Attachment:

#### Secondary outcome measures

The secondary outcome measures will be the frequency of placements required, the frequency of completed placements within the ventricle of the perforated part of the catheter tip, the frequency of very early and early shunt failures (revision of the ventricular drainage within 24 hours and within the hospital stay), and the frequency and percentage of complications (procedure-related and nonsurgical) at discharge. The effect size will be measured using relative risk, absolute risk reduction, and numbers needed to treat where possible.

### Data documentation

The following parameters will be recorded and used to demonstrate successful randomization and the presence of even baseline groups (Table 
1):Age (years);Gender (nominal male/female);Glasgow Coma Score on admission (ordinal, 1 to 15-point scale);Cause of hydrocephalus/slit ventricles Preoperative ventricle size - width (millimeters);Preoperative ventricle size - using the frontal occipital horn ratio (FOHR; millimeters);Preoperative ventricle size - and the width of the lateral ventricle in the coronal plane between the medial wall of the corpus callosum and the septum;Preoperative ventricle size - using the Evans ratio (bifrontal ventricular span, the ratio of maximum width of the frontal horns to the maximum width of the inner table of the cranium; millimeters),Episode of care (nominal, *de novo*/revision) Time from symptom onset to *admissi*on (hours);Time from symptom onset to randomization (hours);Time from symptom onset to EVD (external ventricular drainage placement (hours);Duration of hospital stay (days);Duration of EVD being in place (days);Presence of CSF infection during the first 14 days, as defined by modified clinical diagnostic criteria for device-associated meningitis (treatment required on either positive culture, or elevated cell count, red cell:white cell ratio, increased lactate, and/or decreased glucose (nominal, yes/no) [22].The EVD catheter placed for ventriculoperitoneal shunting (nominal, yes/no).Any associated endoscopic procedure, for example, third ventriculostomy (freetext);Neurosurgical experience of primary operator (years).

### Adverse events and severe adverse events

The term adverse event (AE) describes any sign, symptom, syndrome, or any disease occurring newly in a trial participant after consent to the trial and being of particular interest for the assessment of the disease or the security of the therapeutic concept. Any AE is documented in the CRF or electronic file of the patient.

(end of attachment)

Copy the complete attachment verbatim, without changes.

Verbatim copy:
#### Secondary outcome measures

The secondary outcome measures will be the frequency of placements required, the frequency of completed placements within the ventricle of the perforated part of the catheter tip, the frequency of very early and early shunt failures (revision of the ventricular drainage within 24 hours and within the hospital stay), and the frequency and percentage of complications (procedure-related and nonsurgical) at discharge. The effect size will be measured using relative risk, absolute risk reduction, and numbers needed to treat where possible.

### Data documentation

The following parameters will be recorded and used to demonstrate successful randomization and the presence of even baseline groups (Table 
1):Age (years);Gender (nominal male/female);Glasgow Coma Score on admission (ordinal, 1 to 15-point scale);Cause of hydrocephalus/slit ventricles Preoperative ventricle size - width (millimeters);Preoperative ventricle size - using the frontal occipital horn ratio (FOHR; millimeters);Preoperative ventricle size - and the width of the lateral ventricle in the coronal plane between the medial wall of the corpus callosum and the septum;Preoperative ventricle size - using the Evans ratio (bifrontal ventricular span, the ratio of maximum width of the frontal horns to the maximum width of the inner table of the cranium; millimeters),Episode of care (nominal, *de novo*/revision) Time from symptom onset to *admissi*on (hours);Time from symptom onset to randomization (hours);Time from symptom onset to EVD (external ventricular drainage placement (hours);Duration of hospital stay (days);Duration of EVD being in place (days);Presence of CSF infection during the first 14 days, as defined by modified clinical diagnostic criteria for device-associated meningitis (treatment required on either positive culture, or elevated cell count, red cell:white cell ratio, increased lactate, and/or decreased glucose (nominal, yes/no) [22].The EVD catheter placed for ventriculoperitoneal shunting (nominal, yes/no).Any associated endoscopic procedure, for example, third ventriculostomy (freetext);Neurosurgical experience of primary operator (years).

### Adverse events and severe adverse events

The term adverse event (AE) describes any sign, symptom, syndrome, or any disease occurring newly in a trial participant after consent to the trial and being of particular interest for the assessment of the disease or the security of the therapeutic concept. Any AE is documented in the CRF or electronic file of the patient.